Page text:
Change is hard. That may not be an incredibly groundbreaking statement. But hear me out because it’s as true as it is delightfully cliche. So, how can you build a cloud case for your client? Read on and we’ll show you how. No one knows this better than you and your colleagues in the business of providing advice. Advisors are used to meeting resistance when it comes to the meekest suggestion of change. Even a hint of “maybe we should do things differently” can be enough to bring about a barrage of questions, no matter how sound your advice. Sometimes it happens because great leaders ask good questions, and sometimes it’s just because we’re silly little humans and we like things just so because of reasons! After all, you never know when we might *need* that machine around in case we get another fax one day! If you’re looking for ways to effectively communicate a cloud case to your team, you can find some strategies here. But the good news is trusted advisors are the best-suited catalysts for change and this guide aims to give you a few pointers to help you build your case when it comes to advising on cloud-based solutions.
Step 1) Identify your client’s business needs when looking for software solutions
Where’s the pain?
Nothing prompts change like a bit of pain. We define this here to mean any experience or process that causes frustration and dread. Anything solution you suggest without pain present will always be a nice-to-have the client might get around to considering next quarter or in the year 20-definitely-never. Business advisors have a unique vantage point into a client’s business and often know exactly where a client’s pain lies. And sometimes you even shield clients from that pain entirely by “dealing” with inefficiencies yourself when delivering services. That is a problem because your own business will inevitably become less efficient by some degree, and less profitable as time for more lucrative business activities becomes less available. This isn’t a good situation for anyone. If your client isn’t feeling that pain, you will need to pull back the curtain of complacency and help them to understand.
Where’s the pleasure?
Now you have painful problems to solve and you and your client are on the same team about them. But advisors are not just there to put out fires. The best build businesses that are fireproof. You and your client now know what you need. But what do you want? Take your problem and turn it into a no-holds-barred list of wishes in terms of features. Now rank those little hopes and dreams in order of priority. Draw a line at your “must have” mark on the list and you are ready to start putting down some numbers.
Step 2) Mapping and measuring the ROI
Measuring the market
Most SaaS business sales sites are framed in terms of features and subscription prices and many product comparison resources use those same metrics. When you build a cloud case, your “must-have” mark should be somewhere near the features that solve your pain points. Everything beyond that is icing and most likely budget dependent. Trust us – it saves everyone lots of time to be crystal clear about where that bad boy lies on your priority list. Now you can forego a day of endless Google searches going through every possibility in the digital world, and only entertain the SaaS suitors that tick all your boxes. Once you have honed in on the solutions that align best with your requirements, you should have a few price points. You will need these to create a cost range and test your business case in Step 3.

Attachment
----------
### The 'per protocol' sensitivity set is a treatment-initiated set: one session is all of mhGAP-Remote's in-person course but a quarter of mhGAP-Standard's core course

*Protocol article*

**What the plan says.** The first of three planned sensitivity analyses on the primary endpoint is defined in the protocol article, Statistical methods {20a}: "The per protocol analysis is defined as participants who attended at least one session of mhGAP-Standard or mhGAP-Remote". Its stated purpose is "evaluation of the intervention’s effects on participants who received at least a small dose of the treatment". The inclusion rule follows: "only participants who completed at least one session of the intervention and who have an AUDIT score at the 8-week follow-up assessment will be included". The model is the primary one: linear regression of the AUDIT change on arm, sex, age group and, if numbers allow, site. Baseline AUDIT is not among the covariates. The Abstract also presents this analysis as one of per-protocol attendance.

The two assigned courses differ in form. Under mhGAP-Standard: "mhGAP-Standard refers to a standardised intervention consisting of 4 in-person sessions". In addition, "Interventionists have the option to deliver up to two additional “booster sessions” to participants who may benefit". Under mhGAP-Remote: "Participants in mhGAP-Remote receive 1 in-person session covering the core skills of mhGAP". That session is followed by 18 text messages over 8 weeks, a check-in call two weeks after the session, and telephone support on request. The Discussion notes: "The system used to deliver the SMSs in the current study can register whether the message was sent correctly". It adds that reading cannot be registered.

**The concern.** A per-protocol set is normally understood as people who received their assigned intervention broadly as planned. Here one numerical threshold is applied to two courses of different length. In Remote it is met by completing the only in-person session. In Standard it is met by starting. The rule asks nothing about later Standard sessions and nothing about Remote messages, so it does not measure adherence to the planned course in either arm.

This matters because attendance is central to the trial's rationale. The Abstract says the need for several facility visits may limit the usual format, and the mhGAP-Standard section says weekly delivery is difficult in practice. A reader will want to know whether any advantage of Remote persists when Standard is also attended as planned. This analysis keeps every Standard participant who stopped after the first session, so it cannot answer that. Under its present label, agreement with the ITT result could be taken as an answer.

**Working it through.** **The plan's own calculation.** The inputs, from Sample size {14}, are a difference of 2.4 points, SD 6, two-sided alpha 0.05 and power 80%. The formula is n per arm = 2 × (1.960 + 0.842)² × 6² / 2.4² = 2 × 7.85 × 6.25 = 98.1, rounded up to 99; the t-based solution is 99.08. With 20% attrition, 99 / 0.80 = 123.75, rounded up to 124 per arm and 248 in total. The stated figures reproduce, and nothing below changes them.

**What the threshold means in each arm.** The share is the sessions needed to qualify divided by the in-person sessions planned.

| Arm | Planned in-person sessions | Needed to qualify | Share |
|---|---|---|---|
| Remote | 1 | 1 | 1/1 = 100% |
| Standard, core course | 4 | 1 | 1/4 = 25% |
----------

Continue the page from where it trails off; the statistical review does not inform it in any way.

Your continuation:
Measuring the opportunity
Now you need to frame your pain in cold, hard AUD. You probably have a shortlist of solutions at this point and this is the ideal time to book a few demos where SaaS providers can show you the goods. Use your list as a framework during demos. Take notes of what you like and don’t, and ask how long you can expect to spend on different tasks in the system. This is the backbone of what you will need to make your cloud case. Example: It takes your client 4 hours to complete a task today, but a specific SaaS solution could help her do it in 15 minutes. This is a pain point. Your client completes this task about 4 times per month and her hourly rate is $35 per hour. 3.75 hrs of monotony x 4 times a month x $35 = $525 worth of time that could be better spent on revenue-generating activities, making her more productive.
Step 3) Build a case for your clients’ leadership team
Information + trust = the antidote to change aversion and decision paralysis. You now have both and you’re ready to smash the two together to make things happen.
Quick return maths
First thing’s first! Does it make financial sense? Let’s assume your client has a few pain points and you work out you can save $1500 with your favourite SaaS provider. Say that the solution would cost your client $700 per month. The quick and dirty maths here tell you your client can save $800 per month if they go with this provider. Recommendations Once you are able to solve for those pain points and demonstrate a solid bottom-line return, you can add complexities and additional analysis – season with business school models and financial formulas to taste. Extra points for software that helps you stay compliant. Sprinkle in a few extra subjectives like product reviews and which one has the coolest logo– and voila! You’ve baked an irresistible business cake. Case! We definitely meant case. Either way, enjoy. 🙂 If you’d like to know more about Employment Hero, get in touch with us today. We’d love to help you automate your HR and payroll.